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April 15, 2013


I am sad.

Today, I got to run.  I was thinking it was a great day to race.  Thousands were, in Boston.  I knew when I got back from my run, results of the elites would be pouring in from the BAA app I downloaded last night.

I was happy to see how my favorites had done.  Though they hadn't won, the American ladies had done well.  Shalane and Kara had paced with each other for 30 km out of 42 total.  They worked as a team, which is pretty amazing.  I hope they keep training together.  I think they're great role-models for my girls.

Friends were watching.  Friends were running.  All their tweets and Facebook posts were positive.

Then this happened:

Everyone that I knew at the race has reported in, and is okay.  Yet, people lost their lives.  People were hurt.  People lost others they cared about.  People lost legs and arms.  People are panicking because they can't track their loved ones.  People can't contact their loved ones, because they're phones are in the baggage check, and that's the least concern right now.  People had their dreams stolen from them, and somebody robbed them of their reward for months and years of dedication and sacrifice.  None of that is okay.

Runners stopped at mile 21.

And then the images and sign I can't get over...
Each mile, dedicated to one of the Newtown victims
The final mile marker...

Many news agencies posted something similar to this: "Update 4:07 p.m.: Newtown families were reportedly seated in the VIP section right by where the explosions went off. There's no word whether they are among the 23 injured and two dead from the explosions. "

I've got no real words, and I've been trying to come to grips with everything.  I needed to get it all out, and have been trying to say or think of what to say for the last 3 hours.  I can't.  I'm livid, and sad, and what does that make me want to do?

It makes me want to run.  I always feel safe on my run.  I am free, and nothing can touch me, even on my worst day on the road.

For these people, I hope they get to experience that again.

Finally, there's this...

Go back to the video.  See all the helpers.  Look how fast the race volunteers and Boston police on duty responded to the scene.  See how fast Army reservists and National Guardsmen jumped in to clear out the barricade so other first responders could help clear the area.  The medical tent is always just past the finish line, as well.  That could have only helped, as doctors, nurses, EMTs, and ambulances were all there.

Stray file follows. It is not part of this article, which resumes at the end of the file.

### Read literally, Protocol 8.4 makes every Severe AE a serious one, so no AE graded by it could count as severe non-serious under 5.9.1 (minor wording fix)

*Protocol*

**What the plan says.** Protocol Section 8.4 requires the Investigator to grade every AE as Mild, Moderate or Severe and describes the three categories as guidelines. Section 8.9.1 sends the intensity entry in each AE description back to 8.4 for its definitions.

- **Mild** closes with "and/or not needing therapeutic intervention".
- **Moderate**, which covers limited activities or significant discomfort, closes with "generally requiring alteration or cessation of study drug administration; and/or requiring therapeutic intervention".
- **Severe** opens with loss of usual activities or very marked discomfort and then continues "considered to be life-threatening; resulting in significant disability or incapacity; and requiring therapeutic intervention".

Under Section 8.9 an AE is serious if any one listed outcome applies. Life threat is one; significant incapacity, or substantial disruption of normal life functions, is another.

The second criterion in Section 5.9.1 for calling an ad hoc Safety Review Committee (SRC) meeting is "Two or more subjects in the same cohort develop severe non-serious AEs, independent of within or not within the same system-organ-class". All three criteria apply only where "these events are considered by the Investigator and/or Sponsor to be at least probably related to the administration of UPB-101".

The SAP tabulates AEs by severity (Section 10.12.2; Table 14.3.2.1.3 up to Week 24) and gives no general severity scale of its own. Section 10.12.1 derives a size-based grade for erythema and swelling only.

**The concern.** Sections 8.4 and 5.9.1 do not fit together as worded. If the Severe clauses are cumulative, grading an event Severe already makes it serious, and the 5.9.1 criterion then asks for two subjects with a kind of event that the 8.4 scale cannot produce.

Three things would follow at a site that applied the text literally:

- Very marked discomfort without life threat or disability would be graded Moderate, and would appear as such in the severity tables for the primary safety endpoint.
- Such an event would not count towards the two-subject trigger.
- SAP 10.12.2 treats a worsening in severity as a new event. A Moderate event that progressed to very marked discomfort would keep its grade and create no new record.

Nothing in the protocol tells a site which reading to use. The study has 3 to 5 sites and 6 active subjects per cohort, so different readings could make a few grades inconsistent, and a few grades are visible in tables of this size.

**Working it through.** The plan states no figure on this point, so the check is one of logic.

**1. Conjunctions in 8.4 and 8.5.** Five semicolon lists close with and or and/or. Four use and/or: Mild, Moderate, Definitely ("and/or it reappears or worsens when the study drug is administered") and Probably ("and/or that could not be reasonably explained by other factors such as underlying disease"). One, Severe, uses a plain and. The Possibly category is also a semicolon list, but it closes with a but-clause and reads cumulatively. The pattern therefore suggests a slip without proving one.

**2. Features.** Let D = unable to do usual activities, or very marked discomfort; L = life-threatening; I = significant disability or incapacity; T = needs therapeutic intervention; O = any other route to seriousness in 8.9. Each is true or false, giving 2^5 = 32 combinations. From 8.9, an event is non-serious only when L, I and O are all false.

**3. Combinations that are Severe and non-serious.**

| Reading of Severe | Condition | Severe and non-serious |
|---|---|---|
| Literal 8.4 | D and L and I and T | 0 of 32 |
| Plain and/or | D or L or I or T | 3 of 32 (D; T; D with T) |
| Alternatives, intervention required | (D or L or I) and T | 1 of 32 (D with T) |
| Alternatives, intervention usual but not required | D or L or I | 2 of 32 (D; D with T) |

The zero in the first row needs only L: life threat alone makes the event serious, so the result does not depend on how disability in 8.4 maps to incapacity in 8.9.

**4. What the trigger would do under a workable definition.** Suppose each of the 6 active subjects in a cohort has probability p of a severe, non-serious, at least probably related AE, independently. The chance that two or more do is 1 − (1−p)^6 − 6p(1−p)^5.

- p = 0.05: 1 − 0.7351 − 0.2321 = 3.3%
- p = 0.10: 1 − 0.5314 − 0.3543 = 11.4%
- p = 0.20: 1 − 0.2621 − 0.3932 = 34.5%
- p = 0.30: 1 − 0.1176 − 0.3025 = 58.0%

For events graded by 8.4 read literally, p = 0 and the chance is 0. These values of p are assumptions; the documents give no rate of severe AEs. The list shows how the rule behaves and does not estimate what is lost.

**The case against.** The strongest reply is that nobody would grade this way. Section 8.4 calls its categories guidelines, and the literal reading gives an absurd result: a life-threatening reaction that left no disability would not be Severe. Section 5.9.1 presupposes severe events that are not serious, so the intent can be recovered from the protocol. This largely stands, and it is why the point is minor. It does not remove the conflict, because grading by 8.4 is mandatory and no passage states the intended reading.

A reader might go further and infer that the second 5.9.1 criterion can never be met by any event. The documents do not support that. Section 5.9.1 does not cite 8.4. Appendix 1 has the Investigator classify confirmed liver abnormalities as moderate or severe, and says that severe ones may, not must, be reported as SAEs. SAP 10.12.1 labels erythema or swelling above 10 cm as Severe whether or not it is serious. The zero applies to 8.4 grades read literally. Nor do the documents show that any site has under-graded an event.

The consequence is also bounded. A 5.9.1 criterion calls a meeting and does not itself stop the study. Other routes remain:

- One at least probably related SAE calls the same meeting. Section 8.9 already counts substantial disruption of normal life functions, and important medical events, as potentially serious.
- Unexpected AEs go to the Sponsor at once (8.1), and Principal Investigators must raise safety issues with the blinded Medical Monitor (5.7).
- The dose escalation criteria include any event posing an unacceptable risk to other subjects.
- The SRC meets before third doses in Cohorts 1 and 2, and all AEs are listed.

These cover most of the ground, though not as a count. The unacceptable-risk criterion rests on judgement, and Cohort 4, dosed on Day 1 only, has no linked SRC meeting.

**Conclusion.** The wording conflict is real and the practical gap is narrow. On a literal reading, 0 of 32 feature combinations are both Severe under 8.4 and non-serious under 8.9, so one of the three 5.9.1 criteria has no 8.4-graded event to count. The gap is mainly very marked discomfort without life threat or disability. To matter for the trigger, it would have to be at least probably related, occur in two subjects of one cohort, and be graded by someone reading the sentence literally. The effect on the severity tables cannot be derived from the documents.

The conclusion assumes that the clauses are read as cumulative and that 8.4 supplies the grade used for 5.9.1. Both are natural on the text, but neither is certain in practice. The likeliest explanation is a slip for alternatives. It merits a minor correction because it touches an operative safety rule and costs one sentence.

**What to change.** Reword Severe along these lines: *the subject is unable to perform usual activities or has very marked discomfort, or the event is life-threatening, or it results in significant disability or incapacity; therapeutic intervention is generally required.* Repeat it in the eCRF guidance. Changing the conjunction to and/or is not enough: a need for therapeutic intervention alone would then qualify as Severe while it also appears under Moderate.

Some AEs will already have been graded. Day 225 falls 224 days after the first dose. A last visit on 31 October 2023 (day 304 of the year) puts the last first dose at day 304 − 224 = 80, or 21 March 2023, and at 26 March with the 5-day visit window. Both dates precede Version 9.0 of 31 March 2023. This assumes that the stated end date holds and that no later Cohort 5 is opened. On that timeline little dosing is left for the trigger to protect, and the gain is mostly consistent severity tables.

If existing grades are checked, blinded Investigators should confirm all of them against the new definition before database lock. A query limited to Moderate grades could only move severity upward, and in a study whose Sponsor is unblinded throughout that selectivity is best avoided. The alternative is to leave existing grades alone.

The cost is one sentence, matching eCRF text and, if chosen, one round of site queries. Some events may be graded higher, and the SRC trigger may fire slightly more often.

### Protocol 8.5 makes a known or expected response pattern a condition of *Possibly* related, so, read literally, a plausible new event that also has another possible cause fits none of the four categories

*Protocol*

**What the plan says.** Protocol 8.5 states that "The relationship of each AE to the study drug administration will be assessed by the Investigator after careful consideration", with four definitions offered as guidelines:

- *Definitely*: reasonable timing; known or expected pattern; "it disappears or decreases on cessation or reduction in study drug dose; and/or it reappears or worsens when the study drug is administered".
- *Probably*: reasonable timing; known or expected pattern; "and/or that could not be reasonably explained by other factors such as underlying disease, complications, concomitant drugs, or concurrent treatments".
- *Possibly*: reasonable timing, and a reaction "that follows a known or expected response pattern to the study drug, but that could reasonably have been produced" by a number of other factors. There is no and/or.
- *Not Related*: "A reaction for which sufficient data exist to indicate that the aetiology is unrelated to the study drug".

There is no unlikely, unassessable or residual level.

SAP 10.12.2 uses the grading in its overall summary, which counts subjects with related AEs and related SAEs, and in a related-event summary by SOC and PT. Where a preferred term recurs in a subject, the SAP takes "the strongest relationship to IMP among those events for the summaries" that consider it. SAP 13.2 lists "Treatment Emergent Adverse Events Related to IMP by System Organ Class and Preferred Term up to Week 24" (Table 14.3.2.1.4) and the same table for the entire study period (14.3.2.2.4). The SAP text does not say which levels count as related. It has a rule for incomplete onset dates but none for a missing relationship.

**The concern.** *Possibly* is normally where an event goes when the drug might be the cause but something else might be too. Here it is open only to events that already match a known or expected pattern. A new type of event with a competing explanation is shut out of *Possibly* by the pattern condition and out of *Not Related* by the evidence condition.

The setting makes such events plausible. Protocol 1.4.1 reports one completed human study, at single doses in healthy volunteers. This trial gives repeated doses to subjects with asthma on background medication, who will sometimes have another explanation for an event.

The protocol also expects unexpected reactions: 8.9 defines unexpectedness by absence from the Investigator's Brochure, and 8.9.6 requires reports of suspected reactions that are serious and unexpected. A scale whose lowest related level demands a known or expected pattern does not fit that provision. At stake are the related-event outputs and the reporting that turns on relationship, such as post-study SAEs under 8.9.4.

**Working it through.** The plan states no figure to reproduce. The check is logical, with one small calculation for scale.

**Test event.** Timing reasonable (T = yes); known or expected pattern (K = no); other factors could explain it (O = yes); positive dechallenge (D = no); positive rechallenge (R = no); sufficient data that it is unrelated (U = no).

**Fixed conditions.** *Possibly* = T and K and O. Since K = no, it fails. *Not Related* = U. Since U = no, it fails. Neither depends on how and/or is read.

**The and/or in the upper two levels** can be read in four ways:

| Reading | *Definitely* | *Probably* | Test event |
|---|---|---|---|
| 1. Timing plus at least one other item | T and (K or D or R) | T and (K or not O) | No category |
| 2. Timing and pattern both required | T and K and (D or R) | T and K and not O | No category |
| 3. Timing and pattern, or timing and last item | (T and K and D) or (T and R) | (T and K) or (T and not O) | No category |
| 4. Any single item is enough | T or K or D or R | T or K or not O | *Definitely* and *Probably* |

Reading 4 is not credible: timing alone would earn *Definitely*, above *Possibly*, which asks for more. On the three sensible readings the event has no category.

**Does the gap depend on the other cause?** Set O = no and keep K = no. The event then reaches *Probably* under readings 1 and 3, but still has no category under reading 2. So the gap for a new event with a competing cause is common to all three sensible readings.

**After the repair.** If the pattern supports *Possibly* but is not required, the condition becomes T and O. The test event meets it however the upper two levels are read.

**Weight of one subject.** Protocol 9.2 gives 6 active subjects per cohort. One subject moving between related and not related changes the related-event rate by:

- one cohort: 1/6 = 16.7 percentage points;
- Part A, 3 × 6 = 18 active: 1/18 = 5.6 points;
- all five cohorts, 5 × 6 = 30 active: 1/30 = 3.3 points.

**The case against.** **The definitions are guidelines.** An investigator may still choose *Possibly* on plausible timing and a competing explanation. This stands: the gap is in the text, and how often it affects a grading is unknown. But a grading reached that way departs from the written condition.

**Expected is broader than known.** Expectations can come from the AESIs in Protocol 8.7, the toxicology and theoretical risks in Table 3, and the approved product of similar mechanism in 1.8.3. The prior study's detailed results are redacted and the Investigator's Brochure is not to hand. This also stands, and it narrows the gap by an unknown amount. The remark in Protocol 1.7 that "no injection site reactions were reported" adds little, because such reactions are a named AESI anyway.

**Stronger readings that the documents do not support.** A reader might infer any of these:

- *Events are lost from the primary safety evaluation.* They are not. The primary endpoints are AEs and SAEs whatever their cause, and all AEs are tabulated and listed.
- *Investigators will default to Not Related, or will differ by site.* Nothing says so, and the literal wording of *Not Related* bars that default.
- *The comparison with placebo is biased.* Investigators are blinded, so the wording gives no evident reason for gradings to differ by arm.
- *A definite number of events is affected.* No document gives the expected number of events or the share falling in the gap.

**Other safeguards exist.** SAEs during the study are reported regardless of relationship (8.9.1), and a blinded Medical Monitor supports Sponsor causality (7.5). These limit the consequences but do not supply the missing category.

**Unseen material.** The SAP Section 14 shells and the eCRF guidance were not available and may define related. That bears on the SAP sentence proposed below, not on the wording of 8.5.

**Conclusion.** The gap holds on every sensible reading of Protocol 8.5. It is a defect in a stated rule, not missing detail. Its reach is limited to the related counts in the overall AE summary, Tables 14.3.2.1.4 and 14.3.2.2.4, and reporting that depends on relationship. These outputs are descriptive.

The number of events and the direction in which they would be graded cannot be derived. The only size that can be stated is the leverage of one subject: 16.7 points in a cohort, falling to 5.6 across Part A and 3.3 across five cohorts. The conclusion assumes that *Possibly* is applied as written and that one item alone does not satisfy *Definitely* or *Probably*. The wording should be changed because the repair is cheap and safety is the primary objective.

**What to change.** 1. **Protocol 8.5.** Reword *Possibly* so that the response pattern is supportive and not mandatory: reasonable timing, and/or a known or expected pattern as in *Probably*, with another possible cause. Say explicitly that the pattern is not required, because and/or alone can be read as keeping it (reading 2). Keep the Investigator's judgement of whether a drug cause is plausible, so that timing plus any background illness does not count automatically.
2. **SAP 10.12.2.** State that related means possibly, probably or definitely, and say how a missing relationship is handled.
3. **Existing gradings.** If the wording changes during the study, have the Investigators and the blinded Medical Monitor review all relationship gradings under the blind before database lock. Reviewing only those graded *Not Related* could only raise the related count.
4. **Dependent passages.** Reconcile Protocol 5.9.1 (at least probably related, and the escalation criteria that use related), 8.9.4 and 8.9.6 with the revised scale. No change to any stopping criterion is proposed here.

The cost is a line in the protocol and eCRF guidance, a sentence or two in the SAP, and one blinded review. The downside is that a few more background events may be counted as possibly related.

And then, take what comedian Patton Oswalt had to say.  Instead of looking at the hate, and getting more angry, remember these words: "the vast majority stands against that darkness and, like white blood cells attacking a virus, they dilute and weaken and eventually wash away the evil doers and, more importantly, the damage they wreak. This is beyond religion or creed or nation. We would not be here if humanity were inherently evil...'The good outnumber you, and we always will.'"

Tomorrow's run and track meet will be a little weird.

I'm glad the people I know are safe.

I hope that the ones you know and love are safe, too.

I'll pray for the victims, the first responders, and everyone touched by this.

It's a mad mad mad mad world.

Update: The man pictured above has been seen on numerous news outlets.  The good news is, though knocked down by the first explosion, he was uninjured.   He is the spirit of the marathon.  He is Bill Iffrig, of whom the Everett (WA) Herald had this to say: 

"Bill Iffrig of Lake Stevens was just short of the finish line in the 26-mile Boston Marathon when he heard a horrific noise and found himself on the ground. 
He didn't know what happened...A race official came to check on him and helped him up.
Then, accompanied by the official, Iffrig walked the last 12 feet or so across the finish line."I ended up second in my division," he said. "After you've run 26 miles you're not going to stop there." His timing chip marked his finish at 4 hours, 3 minutes, 47 seconds."

Update: Anby Burrfoot was running the Marathon in honnor of the 45th anniversary of his win.  Here's how he summed up his day, as he was stopped less than a mile from the finish.

Unclaimed baggage at the finish


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